azygos vein

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Related to azygos: azygos fissure, azygos lobe

azygos vein

[ā′zī·gəs ‚vān]
(anatomy)
A branch of the right precava which drains the intercostal muscles and empties into the superior vena cava.
References in periodicals archive ?
The presence of the azygos artery or a fenestration variant of the anterior cerebral artery or anterior communicating artery have been associated with the presence of aneurysms due to the turbulent flow created by defects in the tunica media in the proximal and distal region of the fenestrated segment (Boleaga-Duran et al.
In this instance, the blood related to the lower segment of the body reaches the heart through hypoplastic IVC, the azygos and hemiazygos veins which appear dilated, and also through various collaterals developed as a compensation.
Measurements of the main PA lumen, ascending aorta, azygos vein, and SVC, were obtained.
An echocardiogram showed an interrupted inferior vena cava (IVC) with the azygos system in continuity with the superior vena cava (SVC), good-sized branch pulmonary arteries and left-to-right shunting of blood.
The thoracic duct receives drainage from the abdominal cavities, and lies superior to the azygos vein, close to the thoracic aorta (4).
Nonetheless, during the procedure Dake increased the level of Zahn's sedation until he was essentially unconscious, and then turned the planned 30-minute diagnostic venogram into a five-hour surgery, placing five stents in Zahn's jugular and azygos veins.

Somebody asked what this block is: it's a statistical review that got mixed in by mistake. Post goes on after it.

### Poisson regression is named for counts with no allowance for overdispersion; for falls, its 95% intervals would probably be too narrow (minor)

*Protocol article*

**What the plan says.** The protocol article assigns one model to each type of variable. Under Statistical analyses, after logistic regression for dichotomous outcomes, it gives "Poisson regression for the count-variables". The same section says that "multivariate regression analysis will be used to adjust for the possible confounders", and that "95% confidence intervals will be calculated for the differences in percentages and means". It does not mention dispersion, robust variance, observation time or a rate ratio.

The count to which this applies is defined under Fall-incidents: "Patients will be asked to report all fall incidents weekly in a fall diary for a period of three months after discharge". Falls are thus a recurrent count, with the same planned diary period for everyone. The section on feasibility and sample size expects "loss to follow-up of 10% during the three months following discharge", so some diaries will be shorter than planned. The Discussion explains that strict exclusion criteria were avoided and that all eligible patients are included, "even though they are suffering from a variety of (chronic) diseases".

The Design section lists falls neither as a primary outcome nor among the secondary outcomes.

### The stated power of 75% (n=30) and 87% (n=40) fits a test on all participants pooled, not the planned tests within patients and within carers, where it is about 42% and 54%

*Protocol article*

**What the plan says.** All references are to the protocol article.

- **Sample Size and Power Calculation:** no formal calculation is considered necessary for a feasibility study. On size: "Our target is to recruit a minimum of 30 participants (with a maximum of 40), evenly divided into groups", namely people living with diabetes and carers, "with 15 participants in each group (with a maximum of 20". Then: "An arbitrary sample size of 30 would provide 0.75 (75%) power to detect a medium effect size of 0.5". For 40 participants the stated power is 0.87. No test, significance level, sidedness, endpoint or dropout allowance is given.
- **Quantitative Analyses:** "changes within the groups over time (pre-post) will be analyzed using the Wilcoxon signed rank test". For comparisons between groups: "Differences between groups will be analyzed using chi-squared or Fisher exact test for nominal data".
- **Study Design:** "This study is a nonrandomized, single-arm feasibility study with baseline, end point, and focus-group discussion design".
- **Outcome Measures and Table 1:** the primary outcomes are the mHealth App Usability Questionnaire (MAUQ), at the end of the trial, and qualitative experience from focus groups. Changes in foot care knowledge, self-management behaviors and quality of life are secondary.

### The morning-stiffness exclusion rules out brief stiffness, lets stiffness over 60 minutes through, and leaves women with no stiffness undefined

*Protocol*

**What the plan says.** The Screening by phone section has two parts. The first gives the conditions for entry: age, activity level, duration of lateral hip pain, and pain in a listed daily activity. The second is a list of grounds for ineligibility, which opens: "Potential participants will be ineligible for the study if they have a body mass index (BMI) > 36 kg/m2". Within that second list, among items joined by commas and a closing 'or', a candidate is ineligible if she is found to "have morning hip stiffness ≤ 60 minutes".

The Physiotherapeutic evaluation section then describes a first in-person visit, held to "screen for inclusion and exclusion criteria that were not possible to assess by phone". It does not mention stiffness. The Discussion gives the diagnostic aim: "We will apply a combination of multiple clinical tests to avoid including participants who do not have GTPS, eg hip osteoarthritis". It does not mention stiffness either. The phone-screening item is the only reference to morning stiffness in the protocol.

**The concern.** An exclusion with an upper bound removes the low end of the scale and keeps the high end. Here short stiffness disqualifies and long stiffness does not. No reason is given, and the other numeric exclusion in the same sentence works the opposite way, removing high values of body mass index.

sup][1] Differential diagnosis may include the azygos vein which may follow a course behind the trachea before entering the superior vena cava, the thoracic outlet syndrome and esophageal dysphagia caused by ARSA, motility disorders, as well as mechanical and inflammatory diseases.
Another Study16 showed octreotide reduces the azygos blood flow and it inhibits the postprandial increase in portal pressure in cirrhotic patients with portal hypertension.
Right-sided PAPVR consists of anomalous drainage of a right pulmonary vein to superior vein cava, azygos vein, coronary sinus, or inferior vena cava.
1), the stenosis was classified according to the Stanford classification [7] system into 4 types: (i) type I describes a partial obstruction of the SVC (up to 90%) with remaining patency and antegrade perfusion of the azygos vein; (ii) type II shows increasing obstruction (90-100%); (iii) type III is complete obstruction with reverse circulation in the azygos vein; and (iv) type IV is characterised by complete obstruction of the SVC and the azygos vein, with the development of collateral circulations via the chest wall and the internal mammary veins.